Did you catch this one? As reported by Central Florida News 13:
You’ve seen him on commercials saying he’s “For the People.” Now, Orlando attorney John Morgan is “For Tim Tebow.”
Morgan’s law firm Morgan and Morgan released an ad on the firm’s official YouTube account. In it, Morgan makes a case for the Jacksonville Jaguars to sign the former Denver Broncos and New York Jets quarterback.
The ad will reportedly play on TV and radio in the Jacksonville area.
So, why is Morgan doing all of this?
John Morgan’s son says they’re not just big fans, they love the guy.
Here’s the actual ad:
Morgan has also offered to:
— John Morgan (@JohnMorganESQ) May 10, 2013
To be clear, I don’t know anyone at Morgan & Morgan. And I have no reason to doubt that they’re in love with Tim Tebow. But if you believe that their “For Tim Tebow” campaign was done solely out of love, then I suggest that you’re naive.
I’m not posting this to persuade you to dump millions into television advertising. Instead, I’m curious what Lawyerist readers think about advertising like this.
In terms of solely generating publicity, there’s little question that this campaign was brilliant. From a quick Google search, you can see that the story was picked up by a variety of local news stations, SB Nation, DeadSpin and even ESPN. In fact, I found out about this from ESPN’s First Take.
So, in terms of generating publicity, Morgan has people across the country talking about him and his firm both online and offline.
But does this “buzz” have value? And if it does, does the value outweigh the costs and risks?
Doesn’t it sort of feel like:
“I don’t care what they say about me as long as they spell my name right.” (P.T. Barnum) And, “There is only one thing worse than being talked about and that is NOT being talked about.” (Oscar Wilde) And finally, “There’s no such thing as bad publicity except your own obituary.” (Brendan Behan)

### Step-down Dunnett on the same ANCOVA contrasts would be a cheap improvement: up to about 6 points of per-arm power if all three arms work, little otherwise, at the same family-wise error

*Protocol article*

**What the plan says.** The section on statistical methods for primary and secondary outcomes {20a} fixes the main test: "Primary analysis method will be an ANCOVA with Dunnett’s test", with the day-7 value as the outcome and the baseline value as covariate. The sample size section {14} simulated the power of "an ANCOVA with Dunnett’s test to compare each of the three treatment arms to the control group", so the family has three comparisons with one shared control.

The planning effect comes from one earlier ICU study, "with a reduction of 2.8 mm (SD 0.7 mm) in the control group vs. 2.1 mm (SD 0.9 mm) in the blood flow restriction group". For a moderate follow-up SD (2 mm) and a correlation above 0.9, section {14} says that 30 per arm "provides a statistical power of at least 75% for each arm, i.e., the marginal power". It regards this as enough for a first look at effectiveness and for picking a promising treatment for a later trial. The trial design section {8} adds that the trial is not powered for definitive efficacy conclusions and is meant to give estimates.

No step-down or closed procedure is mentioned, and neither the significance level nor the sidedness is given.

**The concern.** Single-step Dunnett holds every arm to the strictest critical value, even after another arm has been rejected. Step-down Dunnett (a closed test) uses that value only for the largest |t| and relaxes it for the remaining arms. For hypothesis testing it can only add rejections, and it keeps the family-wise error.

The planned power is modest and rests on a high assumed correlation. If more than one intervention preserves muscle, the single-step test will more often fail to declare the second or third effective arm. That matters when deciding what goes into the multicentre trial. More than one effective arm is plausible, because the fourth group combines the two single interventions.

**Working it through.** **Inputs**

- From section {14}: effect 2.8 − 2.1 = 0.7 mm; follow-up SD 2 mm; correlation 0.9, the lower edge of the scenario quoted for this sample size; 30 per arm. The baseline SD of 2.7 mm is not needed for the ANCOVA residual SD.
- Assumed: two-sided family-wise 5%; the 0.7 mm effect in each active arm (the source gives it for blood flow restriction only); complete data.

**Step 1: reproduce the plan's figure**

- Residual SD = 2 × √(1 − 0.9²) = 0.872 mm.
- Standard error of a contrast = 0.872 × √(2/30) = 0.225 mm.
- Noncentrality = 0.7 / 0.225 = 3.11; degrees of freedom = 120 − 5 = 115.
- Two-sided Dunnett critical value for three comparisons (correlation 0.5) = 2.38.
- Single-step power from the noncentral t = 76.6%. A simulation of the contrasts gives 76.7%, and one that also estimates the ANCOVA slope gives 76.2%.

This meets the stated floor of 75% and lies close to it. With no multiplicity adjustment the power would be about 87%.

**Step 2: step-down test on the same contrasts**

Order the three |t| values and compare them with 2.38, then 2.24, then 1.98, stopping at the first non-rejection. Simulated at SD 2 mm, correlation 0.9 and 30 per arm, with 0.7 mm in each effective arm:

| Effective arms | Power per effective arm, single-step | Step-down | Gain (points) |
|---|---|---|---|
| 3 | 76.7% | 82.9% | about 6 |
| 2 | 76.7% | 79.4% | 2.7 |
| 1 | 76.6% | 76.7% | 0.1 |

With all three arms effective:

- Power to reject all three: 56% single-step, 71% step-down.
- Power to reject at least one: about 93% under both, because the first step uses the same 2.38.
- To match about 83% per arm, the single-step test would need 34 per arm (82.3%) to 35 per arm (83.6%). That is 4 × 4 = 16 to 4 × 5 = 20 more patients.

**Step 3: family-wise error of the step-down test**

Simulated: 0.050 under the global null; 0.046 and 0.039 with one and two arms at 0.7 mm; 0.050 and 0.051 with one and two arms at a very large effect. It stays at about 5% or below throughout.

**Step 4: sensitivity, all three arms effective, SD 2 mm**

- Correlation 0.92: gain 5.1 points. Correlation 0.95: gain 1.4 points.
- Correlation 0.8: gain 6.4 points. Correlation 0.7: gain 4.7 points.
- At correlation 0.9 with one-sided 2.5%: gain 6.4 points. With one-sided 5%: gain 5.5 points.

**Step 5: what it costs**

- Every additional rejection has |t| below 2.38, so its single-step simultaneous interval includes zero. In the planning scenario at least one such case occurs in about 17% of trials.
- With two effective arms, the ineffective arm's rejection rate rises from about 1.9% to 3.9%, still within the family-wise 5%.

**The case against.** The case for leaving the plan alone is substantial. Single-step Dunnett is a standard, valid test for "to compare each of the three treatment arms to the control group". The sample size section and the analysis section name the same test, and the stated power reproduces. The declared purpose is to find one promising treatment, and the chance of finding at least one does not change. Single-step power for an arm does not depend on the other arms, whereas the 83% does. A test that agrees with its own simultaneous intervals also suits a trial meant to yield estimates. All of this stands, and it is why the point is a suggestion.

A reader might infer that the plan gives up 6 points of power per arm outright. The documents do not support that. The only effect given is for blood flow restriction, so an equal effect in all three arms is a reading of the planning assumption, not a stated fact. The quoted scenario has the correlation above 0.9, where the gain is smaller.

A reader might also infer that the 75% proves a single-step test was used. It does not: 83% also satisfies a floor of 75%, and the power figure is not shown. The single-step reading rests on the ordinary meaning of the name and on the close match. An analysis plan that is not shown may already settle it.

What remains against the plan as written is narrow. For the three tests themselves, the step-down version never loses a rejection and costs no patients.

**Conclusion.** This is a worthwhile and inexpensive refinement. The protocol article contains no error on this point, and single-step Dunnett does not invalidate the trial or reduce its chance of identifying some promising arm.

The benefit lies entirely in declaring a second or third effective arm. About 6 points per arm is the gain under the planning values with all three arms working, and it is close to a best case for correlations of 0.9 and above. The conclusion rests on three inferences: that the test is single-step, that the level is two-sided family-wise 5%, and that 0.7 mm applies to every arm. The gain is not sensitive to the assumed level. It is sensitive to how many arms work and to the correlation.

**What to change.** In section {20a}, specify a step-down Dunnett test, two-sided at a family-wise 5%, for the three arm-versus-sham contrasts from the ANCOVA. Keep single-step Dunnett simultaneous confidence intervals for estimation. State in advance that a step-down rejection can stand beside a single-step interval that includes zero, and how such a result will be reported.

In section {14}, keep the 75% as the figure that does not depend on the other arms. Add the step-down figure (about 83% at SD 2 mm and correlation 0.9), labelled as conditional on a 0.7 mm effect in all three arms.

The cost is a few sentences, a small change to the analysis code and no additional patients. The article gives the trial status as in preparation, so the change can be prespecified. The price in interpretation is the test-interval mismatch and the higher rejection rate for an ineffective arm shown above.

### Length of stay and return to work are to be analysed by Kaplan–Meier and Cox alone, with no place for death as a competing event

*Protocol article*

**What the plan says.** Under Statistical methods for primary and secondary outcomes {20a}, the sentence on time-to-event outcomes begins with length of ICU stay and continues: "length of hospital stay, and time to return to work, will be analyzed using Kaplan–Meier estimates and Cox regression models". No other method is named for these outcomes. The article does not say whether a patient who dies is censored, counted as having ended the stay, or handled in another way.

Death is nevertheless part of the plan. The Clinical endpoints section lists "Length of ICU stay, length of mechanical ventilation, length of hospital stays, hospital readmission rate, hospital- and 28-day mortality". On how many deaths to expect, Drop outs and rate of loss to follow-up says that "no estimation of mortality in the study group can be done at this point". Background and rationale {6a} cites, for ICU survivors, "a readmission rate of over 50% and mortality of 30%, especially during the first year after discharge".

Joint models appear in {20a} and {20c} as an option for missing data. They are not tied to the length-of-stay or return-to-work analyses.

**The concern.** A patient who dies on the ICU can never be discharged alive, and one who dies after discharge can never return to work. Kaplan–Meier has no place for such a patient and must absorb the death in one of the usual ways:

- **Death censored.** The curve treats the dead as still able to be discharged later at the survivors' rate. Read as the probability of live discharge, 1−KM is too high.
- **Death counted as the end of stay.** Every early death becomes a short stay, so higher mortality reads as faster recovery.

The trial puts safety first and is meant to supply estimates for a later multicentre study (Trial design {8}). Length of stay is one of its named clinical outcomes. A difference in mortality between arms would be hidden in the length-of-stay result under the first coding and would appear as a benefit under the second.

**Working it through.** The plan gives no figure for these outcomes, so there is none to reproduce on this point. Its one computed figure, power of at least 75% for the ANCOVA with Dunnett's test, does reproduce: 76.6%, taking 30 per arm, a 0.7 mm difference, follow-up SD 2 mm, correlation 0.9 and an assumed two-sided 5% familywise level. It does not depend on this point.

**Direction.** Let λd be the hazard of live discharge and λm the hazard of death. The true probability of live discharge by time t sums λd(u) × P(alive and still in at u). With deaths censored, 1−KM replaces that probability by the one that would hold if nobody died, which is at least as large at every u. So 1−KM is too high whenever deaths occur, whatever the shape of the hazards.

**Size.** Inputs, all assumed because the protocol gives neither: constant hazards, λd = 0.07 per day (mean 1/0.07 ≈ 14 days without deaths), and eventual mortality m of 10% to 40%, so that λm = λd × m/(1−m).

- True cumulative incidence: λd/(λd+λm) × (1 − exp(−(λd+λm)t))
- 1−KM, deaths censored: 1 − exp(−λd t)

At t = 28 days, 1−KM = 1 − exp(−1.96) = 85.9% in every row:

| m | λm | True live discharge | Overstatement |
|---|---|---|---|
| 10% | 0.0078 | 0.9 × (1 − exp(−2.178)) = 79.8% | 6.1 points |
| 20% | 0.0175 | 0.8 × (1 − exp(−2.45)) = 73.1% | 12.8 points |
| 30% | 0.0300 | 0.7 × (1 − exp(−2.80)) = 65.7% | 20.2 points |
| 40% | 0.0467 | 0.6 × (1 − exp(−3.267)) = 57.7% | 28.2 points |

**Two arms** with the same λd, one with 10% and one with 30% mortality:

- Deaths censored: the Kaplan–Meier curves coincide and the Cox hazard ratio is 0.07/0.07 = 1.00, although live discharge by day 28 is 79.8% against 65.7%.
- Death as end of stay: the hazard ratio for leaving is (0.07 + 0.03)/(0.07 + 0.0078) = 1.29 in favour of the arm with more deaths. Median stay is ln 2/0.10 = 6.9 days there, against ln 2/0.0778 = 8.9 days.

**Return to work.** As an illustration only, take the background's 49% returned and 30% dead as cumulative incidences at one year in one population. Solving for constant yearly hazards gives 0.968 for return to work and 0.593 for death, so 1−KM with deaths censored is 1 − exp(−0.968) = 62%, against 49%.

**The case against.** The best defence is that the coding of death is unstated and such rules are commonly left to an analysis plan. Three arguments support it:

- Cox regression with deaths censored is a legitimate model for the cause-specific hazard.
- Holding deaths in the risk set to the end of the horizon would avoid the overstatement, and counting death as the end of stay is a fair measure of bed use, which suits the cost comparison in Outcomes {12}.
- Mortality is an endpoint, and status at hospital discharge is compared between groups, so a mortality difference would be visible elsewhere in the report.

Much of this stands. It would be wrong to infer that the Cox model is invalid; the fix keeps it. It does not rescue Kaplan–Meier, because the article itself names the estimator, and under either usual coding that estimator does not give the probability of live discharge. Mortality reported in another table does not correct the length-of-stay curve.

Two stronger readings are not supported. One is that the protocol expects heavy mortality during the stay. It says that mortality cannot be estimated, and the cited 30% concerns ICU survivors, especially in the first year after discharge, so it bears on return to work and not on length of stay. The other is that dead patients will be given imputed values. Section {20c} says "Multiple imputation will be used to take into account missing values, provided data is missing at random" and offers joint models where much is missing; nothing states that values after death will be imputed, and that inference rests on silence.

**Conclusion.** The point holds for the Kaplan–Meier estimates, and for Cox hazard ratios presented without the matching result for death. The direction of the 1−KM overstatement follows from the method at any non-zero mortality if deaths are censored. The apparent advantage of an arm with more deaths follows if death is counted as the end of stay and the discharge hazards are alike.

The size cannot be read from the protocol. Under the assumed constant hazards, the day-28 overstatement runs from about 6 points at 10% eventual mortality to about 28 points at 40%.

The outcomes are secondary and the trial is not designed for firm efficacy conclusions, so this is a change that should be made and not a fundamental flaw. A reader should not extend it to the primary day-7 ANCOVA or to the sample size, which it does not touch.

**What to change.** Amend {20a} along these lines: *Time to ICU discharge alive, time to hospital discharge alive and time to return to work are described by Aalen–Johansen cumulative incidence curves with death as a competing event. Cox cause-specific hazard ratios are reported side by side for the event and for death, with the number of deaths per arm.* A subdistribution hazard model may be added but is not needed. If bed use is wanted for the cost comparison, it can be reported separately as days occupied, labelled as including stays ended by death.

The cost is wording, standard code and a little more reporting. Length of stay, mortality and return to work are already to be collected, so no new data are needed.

And speaking about online, it went viral. Plus, if you’re into the “SEO thing,” they’re sending a lot of “popularity signals” to search engines including links, mentions, social shares, etc, from a variety of authoritative sources. Which are helping to propel him to the top of a variety of search results for both branded and unbranded search queries.
Perhaps you find stunts like this tacky. Maybe even offensive. If so, I’d like to hear why. After all, I think we can agree that there are far-more tacky, tasteless and offensive attorney advertising campaigns. But there doesn’t seem to be anything to suggest that this violates attorney advertising regulation. From what I can tell, the only “communications about a lawyer’s services” that are contained in the ad are the firm’s name, slogan, website and phone number. Seems to pass muster even under Florida’s restrictive attorney advertising rules.
But do you think it contributes to the race to the bottom?
Of course, there are a variety of potential risks in publicly endorsing anyone, especially someone like Tim Tebow, who some might associate with a particular set of religious values, political views, etc. And then there’s the risk of disenfranchising potential clients that simply think Tebow would be bad for the Jaguars.
My guess is that most of you will think that generating this kind of publicity is largely a waste of time and money. After all, your clients don’t find you like this. But for the plaintiffs attorneys and high-volume practice folks, what do you think? Have you ever tried generating publicity like this? Did it “work?”